LNG WILL RISE
Rising liquefied natural gas output will help protect against disruptions globally as the conflict between Russia and Ukraine rekindles concerns about security of supply, according to the International Energy Agency.
Natural gas production is expected to rise in almost all regions except Europe by 2040, the IEA said in its World Energy Outlook published today. LNG exports will almost double, taking market share from interregional pipeline trade and contributing to diversification of supply, according to the Paris-based adviser to 29 developed countries.
"We see a strong wave of LNG coming to the gas markets, it should be very important from a gas security point of view," Fatih Birol, chief economist at the IEA, said today in a presentation in London. "Energy security is a key issue and will be more important in the next years to come."
Gas supply to Europe risks being disrupted for a third winter since 2006 amid a conflict between Ukraine and Russia, which meets about a third of the region's needs for the fuel. Even with a Sept. 5 truce and an Oct. 30 gas deal, fighting continued in eastern Ukraine between government forces and pro-Russian rebels, while NAK Naftogaz Ukrainy is yet to pay Russia's OAO Gazprom in full to secure winter fuel supplies.
World gas output is expected to rise 56 percent from 2012 levels to 5.378 trillion cubic meters (190 trillion cubic feet) by 2040, with about 31 percent of that coming from so-called unconventional sources such as shale rocks and coal beds, the IEA said. China and the Middle East will lead an increase in demand of more than 50 percent by 2040, the fastest rate among fossil fuels.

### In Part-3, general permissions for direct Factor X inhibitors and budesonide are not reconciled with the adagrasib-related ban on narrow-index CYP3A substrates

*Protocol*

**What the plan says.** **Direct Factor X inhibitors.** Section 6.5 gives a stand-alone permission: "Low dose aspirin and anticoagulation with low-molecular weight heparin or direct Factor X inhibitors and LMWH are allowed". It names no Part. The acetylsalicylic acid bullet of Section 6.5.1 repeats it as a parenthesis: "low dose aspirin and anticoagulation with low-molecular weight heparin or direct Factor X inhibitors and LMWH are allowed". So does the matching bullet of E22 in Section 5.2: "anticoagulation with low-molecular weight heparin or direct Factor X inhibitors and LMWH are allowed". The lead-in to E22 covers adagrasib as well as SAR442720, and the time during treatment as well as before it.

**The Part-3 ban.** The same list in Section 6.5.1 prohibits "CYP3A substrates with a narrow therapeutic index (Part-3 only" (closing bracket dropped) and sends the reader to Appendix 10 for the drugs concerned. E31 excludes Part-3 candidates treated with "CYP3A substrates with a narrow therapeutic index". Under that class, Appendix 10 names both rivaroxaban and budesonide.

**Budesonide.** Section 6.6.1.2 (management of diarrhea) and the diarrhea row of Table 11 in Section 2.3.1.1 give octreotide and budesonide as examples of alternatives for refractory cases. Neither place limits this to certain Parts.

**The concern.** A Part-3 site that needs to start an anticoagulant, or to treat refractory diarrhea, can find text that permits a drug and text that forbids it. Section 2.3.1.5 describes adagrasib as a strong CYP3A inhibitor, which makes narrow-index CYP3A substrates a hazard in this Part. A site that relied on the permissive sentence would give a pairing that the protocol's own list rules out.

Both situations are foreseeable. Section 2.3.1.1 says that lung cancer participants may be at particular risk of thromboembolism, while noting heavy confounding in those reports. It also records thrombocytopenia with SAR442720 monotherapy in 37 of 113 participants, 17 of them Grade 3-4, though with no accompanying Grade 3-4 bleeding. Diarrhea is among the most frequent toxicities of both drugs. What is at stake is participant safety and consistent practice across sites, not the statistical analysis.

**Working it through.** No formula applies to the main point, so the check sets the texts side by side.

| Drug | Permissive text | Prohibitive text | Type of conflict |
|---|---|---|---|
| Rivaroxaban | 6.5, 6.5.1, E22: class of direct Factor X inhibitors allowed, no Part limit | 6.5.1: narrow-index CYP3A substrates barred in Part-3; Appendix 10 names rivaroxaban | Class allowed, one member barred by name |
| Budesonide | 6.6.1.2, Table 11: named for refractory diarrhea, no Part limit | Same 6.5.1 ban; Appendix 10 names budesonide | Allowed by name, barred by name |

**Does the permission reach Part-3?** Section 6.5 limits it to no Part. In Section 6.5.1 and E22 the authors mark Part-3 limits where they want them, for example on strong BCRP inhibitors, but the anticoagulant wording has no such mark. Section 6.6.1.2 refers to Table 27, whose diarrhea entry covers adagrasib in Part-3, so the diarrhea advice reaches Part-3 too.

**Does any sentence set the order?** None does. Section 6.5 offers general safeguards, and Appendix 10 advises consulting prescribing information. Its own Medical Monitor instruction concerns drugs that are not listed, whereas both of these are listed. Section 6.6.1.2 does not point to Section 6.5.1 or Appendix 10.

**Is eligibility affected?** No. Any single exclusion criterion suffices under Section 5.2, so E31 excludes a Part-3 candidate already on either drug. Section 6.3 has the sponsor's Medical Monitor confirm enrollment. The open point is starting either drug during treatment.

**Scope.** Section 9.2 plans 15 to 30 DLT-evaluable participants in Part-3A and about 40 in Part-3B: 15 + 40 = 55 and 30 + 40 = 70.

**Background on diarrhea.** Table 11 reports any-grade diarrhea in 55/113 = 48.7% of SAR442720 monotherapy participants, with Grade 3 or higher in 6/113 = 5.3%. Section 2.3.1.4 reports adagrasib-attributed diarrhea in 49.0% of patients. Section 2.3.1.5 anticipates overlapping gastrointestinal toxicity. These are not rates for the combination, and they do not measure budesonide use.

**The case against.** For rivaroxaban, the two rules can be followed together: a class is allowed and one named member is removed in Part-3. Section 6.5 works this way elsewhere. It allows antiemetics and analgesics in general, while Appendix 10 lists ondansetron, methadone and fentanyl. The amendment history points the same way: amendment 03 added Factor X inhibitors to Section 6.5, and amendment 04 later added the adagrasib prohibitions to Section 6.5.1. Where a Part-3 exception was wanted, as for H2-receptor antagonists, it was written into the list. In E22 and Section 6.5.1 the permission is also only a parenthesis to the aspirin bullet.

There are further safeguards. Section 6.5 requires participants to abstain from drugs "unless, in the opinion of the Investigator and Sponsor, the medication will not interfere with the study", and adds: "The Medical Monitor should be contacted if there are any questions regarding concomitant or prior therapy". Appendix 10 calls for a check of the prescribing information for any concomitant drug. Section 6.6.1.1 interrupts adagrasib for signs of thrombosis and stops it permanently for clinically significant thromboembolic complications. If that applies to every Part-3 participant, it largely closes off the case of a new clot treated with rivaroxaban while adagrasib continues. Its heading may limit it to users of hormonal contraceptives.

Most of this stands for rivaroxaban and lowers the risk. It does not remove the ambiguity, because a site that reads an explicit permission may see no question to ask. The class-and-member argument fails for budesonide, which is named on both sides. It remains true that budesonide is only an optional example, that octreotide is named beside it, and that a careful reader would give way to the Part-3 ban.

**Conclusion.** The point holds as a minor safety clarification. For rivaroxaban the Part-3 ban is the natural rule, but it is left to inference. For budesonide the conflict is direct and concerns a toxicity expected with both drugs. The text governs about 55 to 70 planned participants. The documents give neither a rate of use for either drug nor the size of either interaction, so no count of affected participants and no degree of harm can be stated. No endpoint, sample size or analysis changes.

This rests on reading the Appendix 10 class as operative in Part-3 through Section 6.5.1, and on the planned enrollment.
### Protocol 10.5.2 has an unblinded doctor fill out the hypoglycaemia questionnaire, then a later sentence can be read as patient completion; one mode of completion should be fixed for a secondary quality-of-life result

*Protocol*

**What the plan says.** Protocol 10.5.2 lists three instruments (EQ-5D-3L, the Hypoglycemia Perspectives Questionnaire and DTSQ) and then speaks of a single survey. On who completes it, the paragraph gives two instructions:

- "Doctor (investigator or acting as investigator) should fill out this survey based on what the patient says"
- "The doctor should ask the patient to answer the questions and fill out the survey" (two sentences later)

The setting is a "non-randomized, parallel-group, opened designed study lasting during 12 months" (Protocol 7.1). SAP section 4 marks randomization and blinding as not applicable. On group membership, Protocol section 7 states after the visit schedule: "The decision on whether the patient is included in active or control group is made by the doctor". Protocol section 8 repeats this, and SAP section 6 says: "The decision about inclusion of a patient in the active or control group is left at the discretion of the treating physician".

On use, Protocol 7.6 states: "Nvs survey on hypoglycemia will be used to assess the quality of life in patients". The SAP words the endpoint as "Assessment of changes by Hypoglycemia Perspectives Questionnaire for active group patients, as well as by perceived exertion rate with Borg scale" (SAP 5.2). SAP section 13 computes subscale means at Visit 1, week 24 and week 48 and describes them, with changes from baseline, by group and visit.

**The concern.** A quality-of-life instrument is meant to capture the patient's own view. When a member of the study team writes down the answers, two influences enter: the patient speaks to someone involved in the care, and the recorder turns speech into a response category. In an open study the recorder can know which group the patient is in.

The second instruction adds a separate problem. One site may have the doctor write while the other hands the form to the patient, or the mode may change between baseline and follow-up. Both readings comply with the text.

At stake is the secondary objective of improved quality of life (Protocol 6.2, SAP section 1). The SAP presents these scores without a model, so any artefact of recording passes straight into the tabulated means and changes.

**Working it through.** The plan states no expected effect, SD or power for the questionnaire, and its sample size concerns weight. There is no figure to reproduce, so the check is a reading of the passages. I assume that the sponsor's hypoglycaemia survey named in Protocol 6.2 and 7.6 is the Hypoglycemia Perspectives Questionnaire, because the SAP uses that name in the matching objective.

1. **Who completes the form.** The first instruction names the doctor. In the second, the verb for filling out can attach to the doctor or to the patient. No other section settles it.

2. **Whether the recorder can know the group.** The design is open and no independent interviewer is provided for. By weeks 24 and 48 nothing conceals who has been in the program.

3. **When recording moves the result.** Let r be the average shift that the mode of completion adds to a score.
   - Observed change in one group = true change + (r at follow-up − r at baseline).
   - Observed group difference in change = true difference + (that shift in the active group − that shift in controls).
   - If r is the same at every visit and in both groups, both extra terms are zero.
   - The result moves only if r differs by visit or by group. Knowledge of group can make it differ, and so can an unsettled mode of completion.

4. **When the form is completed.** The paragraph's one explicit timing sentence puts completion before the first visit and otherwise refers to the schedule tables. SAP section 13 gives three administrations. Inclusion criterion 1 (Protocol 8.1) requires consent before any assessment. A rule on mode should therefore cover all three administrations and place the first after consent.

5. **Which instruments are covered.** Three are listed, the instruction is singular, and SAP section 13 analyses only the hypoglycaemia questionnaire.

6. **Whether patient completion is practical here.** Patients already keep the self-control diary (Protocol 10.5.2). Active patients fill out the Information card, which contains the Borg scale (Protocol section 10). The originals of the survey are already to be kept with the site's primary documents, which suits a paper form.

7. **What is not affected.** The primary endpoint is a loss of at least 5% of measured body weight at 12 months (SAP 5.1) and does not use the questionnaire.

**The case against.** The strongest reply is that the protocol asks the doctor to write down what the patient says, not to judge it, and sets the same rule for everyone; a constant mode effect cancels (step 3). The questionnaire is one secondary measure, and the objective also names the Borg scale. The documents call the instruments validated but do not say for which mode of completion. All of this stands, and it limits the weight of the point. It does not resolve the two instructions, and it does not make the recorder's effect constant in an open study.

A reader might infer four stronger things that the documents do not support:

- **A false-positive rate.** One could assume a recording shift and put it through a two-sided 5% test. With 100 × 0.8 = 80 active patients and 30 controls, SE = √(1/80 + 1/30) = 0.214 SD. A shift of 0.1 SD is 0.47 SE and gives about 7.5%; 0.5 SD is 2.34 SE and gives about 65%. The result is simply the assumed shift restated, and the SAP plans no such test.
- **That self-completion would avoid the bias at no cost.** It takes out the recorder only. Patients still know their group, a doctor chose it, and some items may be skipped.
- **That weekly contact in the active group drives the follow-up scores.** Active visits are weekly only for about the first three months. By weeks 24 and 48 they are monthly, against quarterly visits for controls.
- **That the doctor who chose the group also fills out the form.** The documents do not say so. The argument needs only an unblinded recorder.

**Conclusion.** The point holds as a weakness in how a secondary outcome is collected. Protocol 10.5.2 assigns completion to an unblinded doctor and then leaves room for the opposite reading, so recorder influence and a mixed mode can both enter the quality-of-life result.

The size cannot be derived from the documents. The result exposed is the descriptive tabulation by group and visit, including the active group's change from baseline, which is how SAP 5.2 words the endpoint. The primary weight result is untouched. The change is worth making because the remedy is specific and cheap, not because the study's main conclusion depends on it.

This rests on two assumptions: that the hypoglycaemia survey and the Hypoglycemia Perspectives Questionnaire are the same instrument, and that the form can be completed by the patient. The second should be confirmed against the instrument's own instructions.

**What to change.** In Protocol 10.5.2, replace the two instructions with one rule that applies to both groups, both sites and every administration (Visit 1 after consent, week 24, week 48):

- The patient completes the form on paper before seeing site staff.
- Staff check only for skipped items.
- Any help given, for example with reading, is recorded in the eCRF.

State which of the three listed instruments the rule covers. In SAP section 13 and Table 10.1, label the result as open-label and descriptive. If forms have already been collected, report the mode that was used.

"Concerns about the security of future gas supply are allayed in part by a growing cast of international gas suppliers, a near-tripling of global liquefaction sites and a rising share of LNG that can be re-directed in response to the short-term needs of increasingly interconnected regional markets," the IEA said.
Gas will become the leading fuel in the energy mix of developed nations by about 2030, aided by U.S. regulations limiting emissions from electricity generation, the IEA said.
LNG exports will rise to 559 billion cubic meters, boosting its share in interregional gas trade to 48 percent from 43 percent in 2012, with the rest shipped by pipeline, the report shows. New exporters from North America, Russia and east Africa will emerge, offering more flexibility to the markets, Birol said.
Gas resources are able to meet increasing demand, while required investment to 2040 of "more than $11 trillion along the gas supply chain represents a stern challenge," Birol said.
"The global gas industry is rapidly evolving," Jerome Ferrier, president of the International Gas Union, said in an e-mailed statement. "Our investments in on- and offshore production, LNG and natural gas infrastructure will lead to more security of supply."
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